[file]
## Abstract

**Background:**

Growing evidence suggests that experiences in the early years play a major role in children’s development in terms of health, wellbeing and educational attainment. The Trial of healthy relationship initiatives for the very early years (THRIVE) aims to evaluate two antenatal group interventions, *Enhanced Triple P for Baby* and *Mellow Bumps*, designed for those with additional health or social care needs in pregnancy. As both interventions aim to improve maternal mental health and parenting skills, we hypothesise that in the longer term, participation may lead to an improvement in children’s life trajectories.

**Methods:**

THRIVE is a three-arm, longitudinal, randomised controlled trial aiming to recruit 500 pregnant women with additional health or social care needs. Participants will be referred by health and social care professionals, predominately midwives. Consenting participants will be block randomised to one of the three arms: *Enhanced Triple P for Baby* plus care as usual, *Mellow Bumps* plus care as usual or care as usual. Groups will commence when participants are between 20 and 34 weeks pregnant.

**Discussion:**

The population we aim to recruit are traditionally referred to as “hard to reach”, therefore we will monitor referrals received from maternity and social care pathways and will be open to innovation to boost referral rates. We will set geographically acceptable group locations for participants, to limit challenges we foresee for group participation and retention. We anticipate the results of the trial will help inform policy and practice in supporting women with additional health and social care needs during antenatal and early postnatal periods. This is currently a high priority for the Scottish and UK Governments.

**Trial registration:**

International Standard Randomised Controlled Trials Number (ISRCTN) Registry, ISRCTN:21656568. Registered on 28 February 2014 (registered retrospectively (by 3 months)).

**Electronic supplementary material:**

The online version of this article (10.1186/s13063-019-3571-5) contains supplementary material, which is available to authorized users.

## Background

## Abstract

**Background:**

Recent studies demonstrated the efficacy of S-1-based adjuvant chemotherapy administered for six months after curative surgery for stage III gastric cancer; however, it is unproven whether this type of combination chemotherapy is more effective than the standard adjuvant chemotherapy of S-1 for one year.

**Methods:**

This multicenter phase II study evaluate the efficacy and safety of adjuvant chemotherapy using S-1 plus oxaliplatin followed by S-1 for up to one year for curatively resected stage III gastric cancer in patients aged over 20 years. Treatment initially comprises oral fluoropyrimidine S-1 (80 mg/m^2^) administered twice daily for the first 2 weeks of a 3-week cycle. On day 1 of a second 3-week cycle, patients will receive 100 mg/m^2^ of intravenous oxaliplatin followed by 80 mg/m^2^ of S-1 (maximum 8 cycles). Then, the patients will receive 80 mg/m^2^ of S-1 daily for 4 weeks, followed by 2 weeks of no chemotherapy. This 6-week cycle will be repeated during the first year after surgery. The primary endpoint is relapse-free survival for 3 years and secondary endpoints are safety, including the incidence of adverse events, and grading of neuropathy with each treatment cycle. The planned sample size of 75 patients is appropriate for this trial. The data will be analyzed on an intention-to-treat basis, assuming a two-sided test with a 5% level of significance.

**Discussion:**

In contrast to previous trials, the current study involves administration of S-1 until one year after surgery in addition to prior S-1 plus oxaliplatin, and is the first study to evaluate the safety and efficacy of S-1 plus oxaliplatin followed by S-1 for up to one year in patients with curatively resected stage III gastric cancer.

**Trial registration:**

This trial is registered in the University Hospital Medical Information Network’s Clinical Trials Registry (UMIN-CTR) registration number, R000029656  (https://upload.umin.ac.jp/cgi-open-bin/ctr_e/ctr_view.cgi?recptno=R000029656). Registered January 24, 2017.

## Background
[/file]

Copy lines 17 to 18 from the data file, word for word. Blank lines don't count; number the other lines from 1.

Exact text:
This multicenter phase II study evaluate the efficacy and safety of adjuvant chemotherapy using S-1 plus oxaliplatin followed by S-1 for up to one year for curatively resected stage III gastric cancer in patients aged over 20 years. Treatment initially comprises oral fluoropyrimidine S-1 (80 mg/m^2^) administered twice daily for the first 2 weeks of a 3-week cycle. On day 1 of a second 3-week cycle, patients will receive 100 mg/m^2^ of intravenous oxaliplatin followed by 80 mg/m^2^ of S-1 (maximum 8 cycles). Then, the patients will receive 80 mg/m^2^ of S-1 daily for 4 weeks, followed by 2 weeks of no chemotherapy. This 6-week cycle will be repeated during the first year after surgery. The primary endpoint is relapse-free survival for 3 years and secondary endpoints are safety, including the incidence of adverse events, and grading of neuropathy with each treatment cycle. The planned sample size of 75 patients is appropriate for this trial. The data will be analyzed on an intention-to-treat basis, assuming a two-sided test with a 5% level of significance.

**Discussion:**